Monday, August 23, 2010

Revenue Hearing on STAR Bonds Uneventful

Around 40 community, elected officials and local business owners attended tonight's hearing/briefing by the Illinois Department of Revenue at John A. Logan College in Carterville.

Probably the biggest news was the agency's website now has a dedicated page for the Marion STAR Bonds at

So far the only information posted is the legislation and the notice for tonight's meeting. It also has an e-mail to contact the agency about the issue.

By Labor Day, the agency will post for comment and review the draft rules and regulations to implement the legislation. As additional items come up, they too will be posted at the site.

Officials present tonight included four from the state agency; Bruce Holland and his two nephews on his development team; state Sen. Gary Forby, D-Benton; state Rep. John Bradley, D-Marion; Mayor Robert Butler and most of the Marion City Council which moved tonight's regular meeting until Wednesday in order to attend. Marion's city administrator, treasurer, past and present city engineers and the Marion chamber executive were all present as well.

Carbondale Mayor Brad Cole came, but did not speak. George Sheffer, owner of Carbondale True Value and president of the Carbondale Chamber of Commerce took an active part in the questions and comments as did recently retired SIU-Carbondale Chancellor Samuel Goldman.

Mount Vernon's city manager Ron Neibert and its economic development director both attended with pointed questions coming from the former.

From Franklin County some of those in attendance included Franklin-Williamson Regional Superintendent of Schools Matt Donkin, Allan Patton from the Franklin County Regional Economic Development as well as businessman Bruce Morganstern of Pheasant Hollow Winery at Whittington.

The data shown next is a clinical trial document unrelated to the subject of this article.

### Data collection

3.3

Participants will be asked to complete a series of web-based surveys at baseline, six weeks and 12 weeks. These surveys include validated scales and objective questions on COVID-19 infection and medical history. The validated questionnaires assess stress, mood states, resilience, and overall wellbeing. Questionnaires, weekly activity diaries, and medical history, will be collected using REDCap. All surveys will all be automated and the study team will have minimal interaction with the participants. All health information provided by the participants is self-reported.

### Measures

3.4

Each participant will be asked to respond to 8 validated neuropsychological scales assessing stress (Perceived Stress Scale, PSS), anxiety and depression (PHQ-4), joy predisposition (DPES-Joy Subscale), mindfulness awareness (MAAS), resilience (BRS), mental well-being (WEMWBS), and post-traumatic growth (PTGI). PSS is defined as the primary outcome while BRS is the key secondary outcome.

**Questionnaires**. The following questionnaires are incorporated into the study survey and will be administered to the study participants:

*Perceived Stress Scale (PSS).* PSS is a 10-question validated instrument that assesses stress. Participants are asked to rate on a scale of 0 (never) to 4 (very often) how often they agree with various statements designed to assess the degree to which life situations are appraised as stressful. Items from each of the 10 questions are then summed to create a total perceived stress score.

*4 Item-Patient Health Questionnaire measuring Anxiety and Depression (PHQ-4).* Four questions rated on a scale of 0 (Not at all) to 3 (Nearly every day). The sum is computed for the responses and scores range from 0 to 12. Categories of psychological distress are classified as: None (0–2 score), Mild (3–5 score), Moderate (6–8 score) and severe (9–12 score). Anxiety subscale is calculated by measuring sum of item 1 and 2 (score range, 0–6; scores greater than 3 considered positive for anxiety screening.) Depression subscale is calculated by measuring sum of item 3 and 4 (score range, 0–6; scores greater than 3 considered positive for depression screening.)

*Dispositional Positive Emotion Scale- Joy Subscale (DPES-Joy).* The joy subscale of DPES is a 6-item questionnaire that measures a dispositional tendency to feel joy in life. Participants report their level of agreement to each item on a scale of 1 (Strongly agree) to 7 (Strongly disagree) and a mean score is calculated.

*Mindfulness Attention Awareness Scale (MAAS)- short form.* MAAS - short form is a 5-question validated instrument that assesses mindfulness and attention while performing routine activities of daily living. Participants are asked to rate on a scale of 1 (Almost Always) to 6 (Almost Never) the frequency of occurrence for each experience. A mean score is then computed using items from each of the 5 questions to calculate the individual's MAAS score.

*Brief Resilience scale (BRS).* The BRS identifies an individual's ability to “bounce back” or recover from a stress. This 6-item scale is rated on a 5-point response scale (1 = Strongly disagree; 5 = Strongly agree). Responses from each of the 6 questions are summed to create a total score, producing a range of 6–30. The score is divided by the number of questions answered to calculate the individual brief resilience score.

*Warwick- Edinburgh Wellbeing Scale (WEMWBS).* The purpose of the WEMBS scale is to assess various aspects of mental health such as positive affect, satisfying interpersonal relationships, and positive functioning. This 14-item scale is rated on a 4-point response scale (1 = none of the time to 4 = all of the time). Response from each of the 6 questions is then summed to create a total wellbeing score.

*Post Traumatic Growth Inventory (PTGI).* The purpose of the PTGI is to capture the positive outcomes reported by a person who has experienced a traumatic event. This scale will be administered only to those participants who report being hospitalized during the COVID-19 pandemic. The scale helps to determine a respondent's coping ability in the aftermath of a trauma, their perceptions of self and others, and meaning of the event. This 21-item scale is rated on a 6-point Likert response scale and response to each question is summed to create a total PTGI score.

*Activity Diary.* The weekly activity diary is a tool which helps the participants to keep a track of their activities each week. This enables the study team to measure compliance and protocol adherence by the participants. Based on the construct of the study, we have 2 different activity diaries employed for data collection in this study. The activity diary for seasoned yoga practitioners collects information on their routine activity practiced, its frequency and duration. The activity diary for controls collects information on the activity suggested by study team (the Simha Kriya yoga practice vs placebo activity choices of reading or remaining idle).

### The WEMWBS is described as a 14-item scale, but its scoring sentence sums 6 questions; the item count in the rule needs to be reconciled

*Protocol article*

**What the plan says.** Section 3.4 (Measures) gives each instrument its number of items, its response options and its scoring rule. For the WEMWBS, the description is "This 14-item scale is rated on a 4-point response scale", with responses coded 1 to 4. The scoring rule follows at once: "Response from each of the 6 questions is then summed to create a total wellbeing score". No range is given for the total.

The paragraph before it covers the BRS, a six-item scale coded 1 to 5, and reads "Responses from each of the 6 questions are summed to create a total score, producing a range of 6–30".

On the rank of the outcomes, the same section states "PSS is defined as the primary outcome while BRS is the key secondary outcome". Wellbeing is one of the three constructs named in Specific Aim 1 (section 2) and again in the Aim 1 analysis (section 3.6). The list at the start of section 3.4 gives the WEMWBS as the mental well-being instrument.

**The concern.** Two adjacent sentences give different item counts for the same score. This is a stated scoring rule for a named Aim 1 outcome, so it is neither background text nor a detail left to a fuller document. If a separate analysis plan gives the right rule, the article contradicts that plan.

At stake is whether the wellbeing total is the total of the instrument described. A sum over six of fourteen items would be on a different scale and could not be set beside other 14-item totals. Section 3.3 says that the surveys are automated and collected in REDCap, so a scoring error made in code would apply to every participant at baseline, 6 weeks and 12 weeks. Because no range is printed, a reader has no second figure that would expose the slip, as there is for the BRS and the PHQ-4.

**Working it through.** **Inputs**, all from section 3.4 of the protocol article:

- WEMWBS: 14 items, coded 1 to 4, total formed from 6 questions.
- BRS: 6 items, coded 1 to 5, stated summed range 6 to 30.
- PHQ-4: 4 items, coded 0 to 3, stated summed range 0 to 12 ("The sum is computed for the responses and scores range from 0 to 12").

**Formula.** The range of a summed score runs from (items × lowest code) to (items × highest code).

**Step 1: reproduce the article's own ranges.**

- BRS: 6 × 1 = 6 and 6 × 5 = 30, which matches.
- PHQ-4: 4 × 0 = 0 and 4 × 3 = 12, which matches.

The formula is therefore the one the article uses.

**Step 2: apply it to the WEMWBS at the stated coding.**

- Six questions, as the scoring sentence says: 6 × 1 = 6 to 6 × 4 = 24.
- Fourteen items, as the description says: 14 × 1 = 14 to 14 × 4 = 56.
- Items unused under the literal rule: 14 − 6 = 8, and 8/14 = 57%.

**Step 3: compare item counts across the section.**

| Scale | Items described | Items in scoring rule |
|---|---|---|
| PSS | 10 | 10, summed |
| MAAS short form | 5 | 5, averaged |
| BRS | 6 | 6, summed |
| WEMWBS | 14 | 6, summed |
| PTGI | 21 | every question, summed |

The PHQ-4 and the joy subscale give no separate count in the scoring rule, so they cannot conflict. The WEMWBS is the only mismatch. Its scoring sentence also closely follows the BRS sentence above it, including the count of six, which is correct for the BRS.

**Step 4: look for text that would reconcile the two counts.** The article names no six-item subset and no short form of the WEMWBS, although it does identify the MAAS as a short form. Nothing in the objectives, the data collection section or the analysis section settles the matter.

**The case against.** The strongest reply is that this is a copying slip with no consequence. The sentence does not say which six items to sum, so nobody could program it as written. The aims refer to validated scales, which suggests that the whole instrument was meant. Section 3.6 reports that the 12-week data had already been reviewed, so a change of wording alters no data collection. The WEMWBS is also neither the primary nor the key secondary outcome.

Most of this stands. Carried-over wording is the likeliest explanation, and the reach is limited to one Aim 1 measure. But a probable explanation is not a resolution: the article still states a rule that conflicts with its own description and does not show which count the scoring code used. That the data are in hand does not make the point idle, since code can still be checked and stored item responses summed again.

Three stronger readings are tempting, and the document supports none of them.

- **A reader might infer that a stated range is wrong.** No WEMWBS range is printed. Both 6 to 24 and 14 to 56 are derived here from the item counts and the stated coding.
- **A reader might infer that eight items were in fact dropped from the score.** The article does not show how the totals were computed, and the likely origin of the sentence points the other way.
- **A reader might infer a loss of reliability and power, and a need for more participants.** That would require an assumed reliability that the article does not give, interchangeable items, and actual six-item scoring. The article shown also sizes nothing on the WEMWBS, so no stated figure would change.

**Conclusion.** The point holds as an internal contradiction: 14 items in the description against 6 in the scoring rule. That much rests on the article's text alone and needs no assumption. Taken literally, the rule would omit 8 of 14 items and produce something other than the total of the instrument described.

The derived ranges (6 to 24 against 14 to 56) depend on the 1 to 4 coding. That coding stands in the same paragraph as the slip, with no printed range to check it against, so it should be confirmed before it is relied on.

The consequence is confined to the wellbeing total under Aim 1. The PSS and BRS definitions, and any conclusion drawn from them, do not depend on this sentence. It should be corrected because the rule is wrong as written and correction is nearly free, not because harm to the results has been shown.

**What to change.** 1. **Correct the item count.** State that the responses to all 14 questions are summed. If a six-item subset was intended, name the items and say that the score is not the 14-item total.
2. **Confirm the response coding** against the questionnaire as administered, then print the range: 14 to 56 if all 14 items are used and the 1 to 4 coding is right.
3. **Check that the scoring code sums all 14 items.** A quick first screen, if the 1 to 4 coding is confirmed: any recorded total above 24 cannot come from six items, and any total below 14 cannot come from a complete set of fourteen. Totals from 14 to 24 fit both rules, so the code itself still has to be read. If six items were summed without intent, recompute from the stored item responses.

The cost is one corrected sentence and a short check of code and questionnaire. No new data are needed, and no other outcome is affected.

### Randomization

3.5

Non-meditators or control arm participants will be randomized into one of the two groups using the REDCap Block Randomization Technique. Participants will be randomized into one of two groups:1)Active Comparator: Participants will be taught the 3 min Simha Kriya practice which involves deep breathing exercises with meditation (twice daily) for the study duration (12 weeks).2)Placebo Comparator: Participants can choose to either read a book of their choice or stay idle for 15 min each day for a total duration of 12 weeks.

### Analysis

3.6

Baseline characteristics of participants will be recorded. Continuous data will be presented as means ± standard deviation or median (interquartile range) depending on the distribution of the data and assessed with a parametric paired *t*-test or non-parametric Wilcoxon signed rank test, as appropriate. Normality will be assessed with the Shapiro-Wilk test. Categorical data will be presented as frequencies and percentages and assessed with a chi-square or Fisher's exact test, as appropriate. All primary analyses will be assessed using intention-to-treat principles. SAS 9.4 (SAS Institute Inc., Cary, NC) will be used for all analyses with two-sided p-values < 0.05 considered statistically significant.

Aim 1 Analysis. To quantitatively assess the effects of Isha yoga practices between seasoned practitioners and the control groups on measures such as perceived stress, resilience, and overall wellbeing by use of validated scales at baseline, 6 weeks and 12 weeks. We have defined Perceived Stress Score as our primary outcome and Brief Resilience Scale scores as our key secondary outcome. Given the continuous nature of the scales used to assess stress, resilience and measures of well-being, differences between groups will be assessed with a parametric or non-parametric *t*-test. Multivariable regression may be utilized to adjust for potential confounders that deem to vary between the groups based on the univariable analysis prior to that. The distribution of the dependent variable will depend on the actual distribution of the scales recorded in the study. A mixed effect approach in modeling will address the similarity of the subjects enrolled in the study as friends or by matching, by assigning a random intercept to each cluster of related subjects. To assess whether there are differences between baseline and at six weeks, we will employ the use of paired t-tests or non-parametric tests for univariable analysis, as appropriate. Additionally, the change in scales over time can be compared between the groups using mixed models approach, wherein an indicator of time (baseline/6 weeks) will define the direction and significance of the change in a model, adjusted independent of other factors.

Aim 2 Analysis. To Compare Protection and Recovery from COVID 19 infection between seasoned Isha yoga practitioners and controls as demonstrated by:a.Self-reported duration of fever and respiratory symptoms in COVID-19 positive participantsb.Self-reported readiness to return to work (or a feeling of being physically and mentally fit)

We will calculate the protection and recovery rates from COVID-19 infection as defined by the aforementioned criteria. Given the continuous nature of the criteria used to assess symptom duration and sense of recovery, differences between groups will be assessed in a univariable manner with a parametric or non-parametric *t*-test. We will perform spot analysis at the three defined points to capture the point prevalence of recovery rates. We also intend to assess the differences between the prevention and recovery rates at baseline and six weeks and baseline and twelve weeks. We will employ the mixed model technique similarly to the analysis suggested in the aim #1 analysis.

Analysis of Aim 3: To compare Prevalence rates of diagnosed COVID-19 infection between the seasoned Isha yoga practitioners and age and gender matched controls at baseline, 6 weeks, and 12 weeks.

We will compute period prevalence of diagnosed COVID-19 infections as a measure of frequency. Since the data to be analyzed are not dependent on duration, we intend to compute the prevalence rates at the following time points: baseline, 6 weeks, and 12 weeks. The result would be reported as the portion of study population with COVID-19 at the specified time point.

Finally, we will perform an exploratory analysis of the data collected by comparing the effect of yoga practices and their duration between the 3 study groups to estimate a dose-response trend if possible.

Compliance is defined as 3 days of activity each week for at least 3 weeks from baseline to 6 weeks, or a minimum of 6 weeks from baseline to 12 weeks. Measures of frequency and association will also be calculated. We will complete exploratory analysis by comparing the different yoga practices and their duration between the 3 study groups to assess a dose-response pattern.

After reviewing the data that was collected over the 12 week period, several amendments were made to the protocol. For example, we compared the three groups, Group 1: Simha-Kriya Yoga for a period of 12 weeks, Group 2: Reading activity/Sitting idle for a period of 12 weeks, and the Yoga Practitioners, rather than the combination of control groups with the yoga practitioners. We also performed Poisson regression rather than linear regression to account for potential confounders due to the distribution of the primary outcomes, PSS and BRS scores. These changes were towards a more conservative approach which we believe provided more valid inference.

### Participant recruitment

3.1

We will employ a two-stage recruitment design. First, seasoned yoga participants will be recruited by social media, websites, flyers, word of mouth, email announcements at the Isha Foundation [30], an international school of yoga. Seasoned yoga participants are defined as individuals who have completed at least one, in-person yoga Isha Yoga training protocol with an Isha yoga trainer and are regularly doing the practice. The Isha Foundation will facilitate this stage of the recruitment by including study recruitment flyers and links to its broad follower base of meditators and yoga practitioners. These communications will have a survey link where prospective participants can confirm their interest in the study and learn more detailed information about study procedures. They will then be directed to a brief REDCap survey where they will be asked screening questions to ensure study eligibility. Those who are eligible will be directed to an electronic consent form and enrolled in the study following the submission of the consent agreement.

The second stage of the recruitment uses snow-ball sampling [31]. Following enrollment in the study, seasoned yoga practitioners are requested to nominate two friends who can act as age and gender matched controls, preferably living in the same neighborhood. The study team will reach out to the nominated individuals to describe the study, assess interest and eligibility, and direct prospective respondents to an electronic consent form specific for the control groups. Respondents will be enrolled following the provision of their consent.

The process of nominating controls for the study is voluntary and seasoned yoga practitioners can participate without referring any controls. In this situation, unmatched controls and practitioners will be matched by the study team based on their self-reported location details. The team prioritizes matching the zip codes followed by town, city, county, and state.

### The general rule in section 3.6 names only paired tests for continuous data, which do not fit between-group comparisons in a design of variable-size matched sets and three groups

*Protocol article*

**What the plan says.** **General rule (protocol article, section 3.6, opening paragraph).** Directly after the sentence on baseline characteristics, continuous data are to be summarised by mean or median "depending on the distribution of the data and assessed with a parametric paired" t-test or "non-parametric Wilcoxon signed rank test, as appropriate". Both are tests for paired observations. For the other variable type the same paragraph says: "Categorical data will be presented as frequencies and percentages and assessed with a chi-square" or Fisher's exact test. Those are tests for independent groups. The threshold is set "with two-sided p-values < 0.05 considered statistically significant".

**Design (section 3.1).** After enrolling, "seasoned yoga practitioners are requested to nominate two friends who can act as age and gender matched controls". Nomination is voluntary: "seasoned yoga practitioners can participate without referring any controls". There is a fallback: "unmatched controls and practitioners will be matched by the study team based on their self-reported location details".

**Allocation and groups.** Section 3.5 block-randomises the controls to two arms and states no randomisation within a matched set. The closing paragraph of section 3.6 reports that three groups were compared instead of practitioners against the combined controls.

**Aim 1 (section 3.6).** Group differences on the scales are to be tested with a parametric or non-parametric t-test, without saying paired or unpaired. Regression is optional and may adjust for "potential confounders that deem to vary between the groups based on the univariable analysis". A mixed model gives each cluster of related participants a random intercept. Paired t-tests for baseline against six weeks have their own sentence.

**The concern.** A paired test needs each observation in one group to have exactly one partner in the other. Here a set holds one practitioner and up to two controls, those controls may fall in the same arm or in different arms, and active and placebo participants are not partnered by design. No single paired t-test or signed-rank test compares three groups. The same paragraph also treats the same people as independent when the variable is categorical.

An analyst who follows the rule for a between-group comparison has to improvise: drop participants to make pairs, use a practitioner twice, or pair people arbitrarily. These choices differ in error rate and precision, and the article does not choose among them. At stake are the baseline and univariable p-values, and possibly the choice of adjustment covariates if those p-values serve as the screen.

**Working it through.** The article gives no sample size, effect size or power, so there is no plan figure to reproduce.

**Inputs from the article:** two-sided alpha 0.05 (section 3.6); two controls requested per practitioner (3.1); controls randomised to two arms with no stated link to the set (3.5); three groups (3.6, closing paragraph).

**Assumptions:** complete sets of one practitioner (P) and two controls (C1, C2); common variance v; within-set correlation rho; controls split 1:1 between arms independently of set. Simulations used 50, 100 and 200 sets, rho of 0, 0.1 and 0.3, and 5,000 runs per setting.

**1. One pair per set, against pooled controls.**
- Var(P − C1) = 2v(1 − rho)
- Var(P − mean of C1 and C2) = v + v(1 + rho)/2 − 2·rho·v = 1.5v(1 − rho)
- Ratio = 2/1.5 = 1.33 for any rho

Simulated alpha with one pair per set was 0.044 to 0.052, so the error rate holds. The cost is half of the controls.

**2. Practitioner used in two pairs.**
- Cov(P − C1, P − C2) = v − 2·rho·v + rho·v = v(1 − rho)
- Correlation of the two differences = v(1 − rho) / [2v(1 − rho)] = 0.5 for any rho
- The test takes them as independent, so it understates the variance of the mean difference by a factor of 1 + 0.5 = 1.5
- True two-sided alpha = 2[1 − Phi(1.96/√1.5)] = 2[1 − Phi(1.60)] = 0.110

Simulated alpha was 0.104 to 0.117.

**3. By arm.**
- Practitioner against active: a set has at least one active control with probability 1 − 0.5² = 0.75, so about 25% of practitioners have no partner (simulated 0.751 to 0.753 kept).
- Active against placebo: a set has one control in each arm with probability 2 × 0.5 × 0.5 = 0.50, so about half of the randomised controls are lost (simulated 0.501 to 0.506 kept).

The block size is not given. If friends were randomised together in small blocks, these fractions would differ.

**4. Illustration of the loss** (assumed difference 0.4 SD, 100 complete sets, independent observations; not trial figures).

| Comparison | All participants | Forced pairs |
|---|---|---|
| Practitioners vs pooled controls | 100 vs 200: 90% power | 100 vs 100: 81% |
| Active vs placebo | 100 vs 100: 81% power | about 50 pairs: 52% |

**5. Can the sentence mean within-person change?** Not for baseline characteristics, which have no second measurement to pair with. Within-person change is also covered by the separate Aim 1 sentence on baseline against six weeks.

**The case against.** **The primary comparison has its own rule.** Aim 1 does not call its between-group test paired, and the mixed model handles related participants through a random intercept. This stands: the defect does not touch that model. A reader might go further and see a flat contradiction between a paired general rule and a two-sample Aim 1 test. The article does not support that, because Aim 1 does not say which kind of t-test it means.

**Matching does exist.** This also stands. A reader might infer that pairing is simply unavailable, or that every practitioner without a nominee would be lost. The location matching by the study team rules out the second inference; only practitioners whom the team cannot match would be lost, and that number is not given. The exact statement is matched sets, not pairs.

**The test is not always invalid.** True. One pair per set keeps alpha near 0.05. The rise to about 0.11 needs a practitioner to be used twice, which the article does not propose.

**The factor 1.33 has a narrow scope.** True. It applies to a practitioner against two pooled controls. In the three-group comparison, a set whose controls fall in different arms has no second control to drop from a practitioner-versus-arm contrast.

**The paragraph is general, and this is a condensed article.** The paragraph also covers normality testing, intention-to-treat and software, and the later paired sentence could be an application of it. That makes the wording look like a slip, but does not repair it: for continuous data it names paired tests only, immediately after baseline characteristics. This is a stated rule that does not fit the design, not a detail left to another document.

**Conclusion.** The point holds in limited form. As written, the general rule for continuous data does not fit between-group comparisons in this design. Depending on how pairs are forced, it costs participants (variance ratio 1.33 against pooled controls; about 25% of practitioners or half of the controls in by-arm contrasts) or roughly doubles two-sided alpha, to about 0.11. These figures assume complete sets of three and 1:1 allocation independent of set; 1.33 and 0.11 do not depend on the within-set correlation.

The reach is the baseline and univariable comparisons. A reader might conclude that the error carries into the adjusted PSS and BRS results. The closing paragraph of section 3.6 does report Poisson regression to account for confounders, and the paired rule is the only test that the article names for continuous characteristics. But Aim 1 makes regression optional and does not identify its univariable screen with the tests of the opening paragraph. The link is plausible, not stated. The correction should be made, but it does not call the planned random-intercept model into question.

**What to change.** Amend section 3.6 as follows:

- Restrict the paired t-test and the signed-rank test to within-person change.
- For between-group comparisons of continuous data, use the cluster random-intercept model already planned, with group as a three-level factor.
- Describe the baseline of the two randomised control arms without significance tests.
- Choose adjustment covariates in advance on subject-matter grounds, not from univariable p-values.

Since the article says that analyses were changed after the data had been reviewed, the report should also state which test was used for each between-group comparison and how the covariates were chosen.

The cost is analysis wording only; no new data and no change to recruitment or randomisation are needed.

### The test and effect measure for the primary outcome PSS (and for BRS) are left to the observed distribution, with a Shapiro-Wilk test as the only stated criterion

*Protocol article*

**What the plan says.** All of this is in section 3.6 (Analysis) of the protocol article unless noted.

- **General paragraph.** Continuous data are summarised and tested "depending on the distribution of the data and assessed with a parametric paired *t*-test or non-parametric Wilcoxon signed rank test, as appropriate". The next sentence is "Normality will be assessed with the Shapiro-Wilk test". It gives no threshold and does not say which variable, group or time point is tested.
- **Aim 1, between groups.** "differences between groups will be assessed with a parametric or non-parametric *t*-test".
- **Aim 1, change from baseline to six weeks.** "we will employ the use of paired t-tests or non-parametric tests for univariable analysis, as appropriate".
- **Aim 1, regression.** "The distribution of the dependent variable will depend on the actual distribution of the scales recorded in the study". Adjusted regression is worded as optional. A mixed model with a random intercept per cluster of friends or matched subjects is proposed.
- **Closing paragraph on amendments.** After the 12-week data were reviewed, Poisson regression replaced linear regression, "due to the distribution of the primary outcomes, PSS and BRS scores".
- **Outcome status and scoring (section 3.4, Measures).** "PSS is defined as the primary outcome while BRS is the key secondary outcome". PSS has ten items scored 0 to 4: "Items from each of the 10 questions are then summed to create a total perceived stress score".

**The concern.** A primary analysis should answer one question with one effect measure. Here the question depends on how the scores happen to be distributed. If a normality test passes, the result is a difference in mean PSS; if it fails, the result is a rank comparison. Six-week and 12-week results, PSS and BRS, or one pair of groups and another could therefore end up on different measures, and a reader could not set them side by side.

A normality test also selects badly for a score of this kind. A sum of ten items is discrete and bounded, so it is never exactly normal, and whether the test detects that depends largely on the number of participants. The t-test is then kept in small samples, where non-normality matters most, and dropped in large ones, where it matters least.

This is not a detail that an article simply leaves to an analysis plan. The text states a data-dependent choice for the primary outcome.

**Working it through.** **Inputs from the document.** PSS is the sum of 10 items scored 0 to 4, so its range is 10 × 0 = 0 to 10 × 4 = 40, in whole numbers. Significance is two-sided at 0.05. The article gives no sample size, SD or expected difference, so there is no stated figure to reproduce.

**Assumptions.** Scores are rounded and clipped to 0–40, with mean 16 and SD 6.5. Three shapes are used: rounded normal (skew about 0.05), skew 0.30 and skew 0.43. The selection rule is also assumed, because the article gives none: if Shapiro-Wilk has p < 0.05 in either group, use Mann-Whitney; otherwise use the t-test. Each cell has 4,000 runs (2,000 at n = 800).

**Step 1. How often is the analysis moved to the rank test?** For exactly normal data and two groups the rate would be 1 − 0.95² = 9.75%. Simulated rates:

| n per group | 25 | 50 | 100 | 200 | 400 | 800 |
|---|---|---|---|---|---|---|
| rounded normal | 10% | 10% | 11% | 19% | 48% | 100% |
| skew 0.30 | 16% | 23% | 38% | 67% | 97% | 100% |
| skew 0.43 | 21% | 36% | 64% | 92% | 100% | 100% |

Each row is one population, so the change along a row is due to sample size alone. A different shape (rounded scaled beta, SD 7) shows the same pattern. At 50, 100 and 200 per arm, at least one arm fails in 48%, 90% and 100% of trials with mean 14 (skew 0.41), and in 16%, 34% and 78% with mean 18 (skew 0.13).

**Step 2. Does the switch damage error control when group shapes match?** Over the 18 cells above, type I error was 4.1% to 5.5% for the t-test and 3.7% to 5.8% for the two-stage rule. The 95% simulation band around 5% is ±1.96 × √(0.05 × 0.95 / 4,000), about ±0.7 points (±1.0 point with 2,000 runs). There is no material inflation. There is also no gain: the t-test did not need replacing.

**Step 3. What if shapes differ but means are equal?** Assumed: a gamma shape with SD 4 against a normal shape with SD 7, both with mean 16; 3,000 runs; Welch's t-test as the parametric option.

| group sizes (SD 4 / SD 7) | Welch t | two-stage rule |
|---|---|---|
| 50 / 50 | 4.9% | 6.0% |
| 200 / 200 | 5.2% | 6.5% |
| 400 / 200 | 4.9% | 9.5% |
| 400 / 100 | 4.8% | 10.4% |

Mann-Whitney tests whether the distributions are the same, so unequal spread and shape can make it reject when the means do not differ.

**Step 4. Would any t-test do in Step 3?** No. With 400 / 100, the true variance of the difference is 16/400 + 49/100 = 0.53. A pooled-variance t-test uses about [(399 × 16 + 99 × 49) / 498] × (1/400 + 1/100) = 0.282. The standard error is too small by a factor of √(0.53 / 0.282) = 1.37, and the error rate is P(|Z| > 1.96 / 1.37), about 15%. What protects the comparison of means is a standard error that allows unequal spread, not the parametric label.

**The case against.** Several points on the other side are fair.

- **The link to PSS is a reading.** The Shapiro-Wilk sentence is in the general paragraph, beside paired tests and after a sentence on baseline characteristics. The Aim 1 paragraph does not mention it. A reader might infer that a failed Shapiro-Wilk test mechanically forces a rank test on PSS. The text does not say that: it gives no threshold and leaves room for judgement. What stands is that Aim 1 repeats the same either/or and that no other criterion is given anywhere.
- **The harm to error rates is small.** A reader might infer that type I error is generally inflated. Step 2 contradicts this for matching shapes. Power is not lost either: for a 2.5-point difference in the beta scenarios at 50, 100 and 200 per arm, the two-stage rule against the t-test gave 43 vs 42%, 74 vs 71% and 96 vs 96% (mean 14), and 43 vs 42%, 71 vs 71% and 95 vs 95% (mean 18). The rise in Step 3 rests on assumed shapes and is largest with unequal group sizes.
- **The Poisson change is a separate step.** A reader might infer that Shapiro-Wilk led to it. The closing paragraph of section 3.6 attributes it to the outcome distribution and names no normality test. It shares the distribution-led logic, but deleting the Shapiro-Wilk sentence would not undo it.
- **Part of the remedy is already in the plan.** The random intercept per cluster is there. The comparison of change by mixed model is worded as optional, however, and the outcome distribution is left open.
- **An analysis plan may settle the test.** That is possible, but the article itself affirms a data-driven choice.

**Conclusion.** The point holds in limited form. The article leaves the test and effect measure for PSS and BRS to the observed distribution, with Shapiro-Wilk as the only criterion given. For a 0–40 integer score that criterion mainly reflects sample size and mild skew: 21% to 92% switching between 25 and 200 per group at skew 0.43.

JALC President Robert Mees welcomed everyone to the college. He too had at least one trustee present, Jake Rendleman.

(I know by this point this particular blog entry reads more like an old-fashioned social happenings article, but since I'm not writing for a newspaper, I can do this.)

Mike Clemons, manager of policy and development at the Department of Revenue outlined the goal of the project as set out by the legislation and endorsed by Gov. Quinn, the role of his agency in the development and what principles the agency would follow in carrying out its mission.

The goal he said was simple — creating jobs, new jobs he clarified later as opposed to jobs just shifted from one community to another. "Jobs for a lifetime," he quoted the governor.

Clemons explained the law requires Marion to come to the Director of Revenue for two key approvals in this project. The first is the District Plan and the second is the Project Plan.

In both cases it's the municipality's job to make the application to create the STAR bonds district, and then to select a master developer to carrying out the project.

For the District Plan, the Revenue Director must determine that the plan is in the public interest. For the Project Plan, the Director "has to find that the Project Plan is in accordance with the act and in the public interest".

Clemons flatly pointed out that the agency does not view those requirements as having the "Director of Revenue as rubber-stamping it".

As to the five principles the agency will follow in its rule-making and reviewing process, they will be as follows:

  1. Job creation